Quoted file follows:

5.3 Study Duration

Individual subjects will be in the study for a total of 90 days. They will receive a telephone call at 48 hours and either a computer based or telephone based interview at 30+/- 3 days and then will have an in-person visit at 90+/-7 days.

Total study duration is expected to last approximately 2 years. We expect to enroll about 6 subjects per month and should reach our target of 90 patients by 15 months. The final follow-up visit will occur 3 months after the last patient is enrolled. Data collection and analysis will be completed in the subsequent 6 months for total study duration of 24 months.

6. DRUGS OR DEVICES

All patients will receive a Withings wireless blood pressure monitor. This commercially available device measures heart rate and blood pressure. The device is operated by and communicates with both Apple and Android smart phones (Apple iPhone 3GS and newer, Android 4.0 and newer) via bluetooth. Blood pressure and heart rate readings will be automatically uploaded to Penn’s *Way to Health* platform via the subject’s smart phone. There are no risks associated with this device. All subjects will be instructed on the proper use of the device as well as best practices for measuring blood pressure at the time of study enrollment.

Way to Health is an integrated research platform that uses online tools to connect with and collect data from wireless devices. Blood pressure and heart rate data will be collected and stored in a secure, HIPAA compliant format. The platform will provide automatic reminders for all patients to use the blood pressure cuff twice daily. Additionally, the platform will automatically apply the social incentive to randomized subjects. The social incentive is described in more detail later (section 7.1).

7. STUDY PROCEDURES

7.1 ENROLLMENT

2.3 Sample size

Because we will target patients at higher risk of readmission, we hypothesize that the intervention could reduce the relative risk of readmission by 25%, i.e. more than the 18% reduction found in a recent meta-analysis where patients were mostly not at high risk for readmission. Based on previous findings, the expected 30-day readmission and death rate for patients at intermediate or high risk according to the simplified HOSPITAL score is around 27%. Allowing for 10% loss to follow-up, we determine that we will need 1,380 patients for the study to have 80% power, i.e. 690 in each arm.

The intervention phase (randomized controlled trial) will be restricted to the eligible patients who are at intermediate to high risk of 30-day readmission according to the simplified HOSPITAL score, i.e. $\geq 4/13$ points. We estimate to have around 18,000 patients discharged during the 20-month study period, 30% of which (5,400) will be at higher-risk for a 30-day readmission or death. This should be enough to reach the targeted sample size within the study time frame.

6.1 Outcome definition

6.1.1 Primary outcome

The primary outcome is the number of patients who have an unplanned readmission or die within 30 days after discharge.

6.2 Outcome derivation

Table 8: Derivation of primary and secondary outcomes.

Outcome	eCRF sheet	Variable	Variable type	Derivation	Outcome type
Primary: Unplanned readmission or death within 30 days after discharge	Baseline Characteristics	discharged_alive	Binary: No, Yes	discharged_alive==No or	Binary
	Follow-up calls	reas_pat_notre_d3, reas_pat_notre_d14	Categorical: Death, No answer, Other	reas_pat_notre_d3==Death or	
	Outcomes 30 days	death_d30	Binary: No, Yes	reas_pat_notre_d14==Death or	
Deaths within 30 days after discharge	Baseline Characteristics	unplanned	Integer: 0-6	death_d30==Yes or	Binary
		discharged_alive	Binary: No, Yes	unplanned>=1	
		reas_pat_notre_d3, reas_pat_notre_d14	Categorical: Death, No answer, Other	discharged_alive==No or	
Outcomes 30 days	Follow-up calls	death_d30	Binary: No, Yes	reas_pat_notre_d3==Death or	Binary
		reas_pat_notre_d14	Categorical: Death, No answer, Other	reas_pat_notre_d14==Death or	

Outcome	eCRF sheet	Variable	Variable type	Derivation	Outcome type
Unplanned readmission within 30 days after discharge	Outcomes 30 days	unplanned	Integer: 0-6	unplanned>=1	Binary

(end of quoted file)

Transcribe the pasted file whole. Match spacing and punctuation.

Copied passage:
5.3 Study Duration

Individual subjects will be in the study for a total of 90 days. They will receive a telephone call at 48 hours and either a computer based or telephone based interview at 30+/- 3 days and then will have an in-person visit at 90+/-7 days.

Total study duration is expected to last approximately 2 years. We expect to enroll about 6 subjects per month and should reach our target of 90 patients by 15 months. The final follow-up visit will occur 3 months after the last patient is enrolled. Data collection and analysis will be completed in the subsequent 6 months for total study duration of 24 months.

6. DRUGS OR DEVICES

All patients will receive a Withings wireless blood pressure monitor. This commercially available device measures heart rate and blood pressure. The device is operated by and communicates with both Apple and Android smart phones (Apple iPhone 3GS and newer, Android 4.0 and newer) via bluetooth. Blood pressure and heart rate readings will be automatically uploaded to Penn’s *Way to Health* platform via the subject’s smart phone. There are no risks associated with this device. All subjects will be instructed on the proper use of the device as well as best practices for measuring blood pressure at the time of study enrollment.

Way to Health is an integrated research platform that uses online tools to connect with and collect data from wireless devices. Blood pressure and heart rate data will be collected and stored in a secure, HIPAA compliant format. The platform will provide automatic reminders for all patients to use the blood pressure cuff twice daily. Additionally, the platform will automatically apply the social incentive to randomized subjects. The social incentive is described in more detail later (section 7.1).

7. STUDY PROCEDURES

7.1 ENROLLMENT

2.3 Sample size

Because we will target patients at higher risk of readmission, we hypothesize that the intervention could reduce the relative risk of readmission by 25%, i.e. more than the 18% reduction found in a recent meta-analysis where patients were mostly not at high risk for readmission. Based on previous findings, the expected 30-day readmission and death rate for patients at intermediate or high risk according to the simplified HOSPITAL score is around 27%. Allowing for 10% loss to follow-up, we determine that we will need 1,380 patients for the study to have 80% power, i.e. 690 in each arm.

The intervention phase (randomized controlled trial) will be restricted to the eligible patients who are at intermediate to high risk of 30-day readmission according to the simplified HOSPITAL score, i.e. $\geq 4/13$ points. We estimate to have around 18,000 patients discharged during the 20-month study period, 30% of which (5,400) will be at higher-risk for a 30-day readmission or death. This should be enough to reach the targeted sample size within the study time frame.

6.1 Outcome definition

6.1.1 Primary outcome

The primary outcome is the number of patients who have an unplanned readmission or die within 30 days after discharge.

6.2 Outcome derivation

Table 8: Derivation of primary and secondary outcomes.

Outcome	eCRF sheet	Variable	Variable type	Derivation	Outcome type
Primary: Unplanned readmission or death within 30 days after discharge	Baseline Characteristics	discharged_alive	Binary: No, Yes	discharged_alive==No or	Binary
	Follow-up calls	reas_pat_notre_d3, reas_pat_notre_d14	Categorical: Death, No answer, Other	reas_pat_notre_d3==Death or	
	Outcomes 30 days	death_d30	Binary: No, Yes	reas_pat_notre_d14==Death or	
Deaths within 30 days after discharge	Baseline Characteristics	unplanned	Integer: 0-6	death_d30==Yes or	Binary
		discharged_alive	Binary: No, Yes	unplanned>=1	
		reas_pat_notre_d3, reas_pat_notre_d14	Categorical: Death, No answer, Other	discharged_alive==No or	
Outcomes 30 days	Follow-up calls	death_d30	Binary: No, Yes	reas_pat_notre_d3==Death or	Binary
		reas_pat_notre_d14	Categorical: Death, No answer, Other	reas_pat_notre_d14==Death or	

Outcome	eCRF sheet	Variable	Variable type	Derivation	Outcome type
Unplanned readmission within 30 days after discharge	Outcomes 30 days	unplanned	Integer: 0-6	unplanned>=1	Binary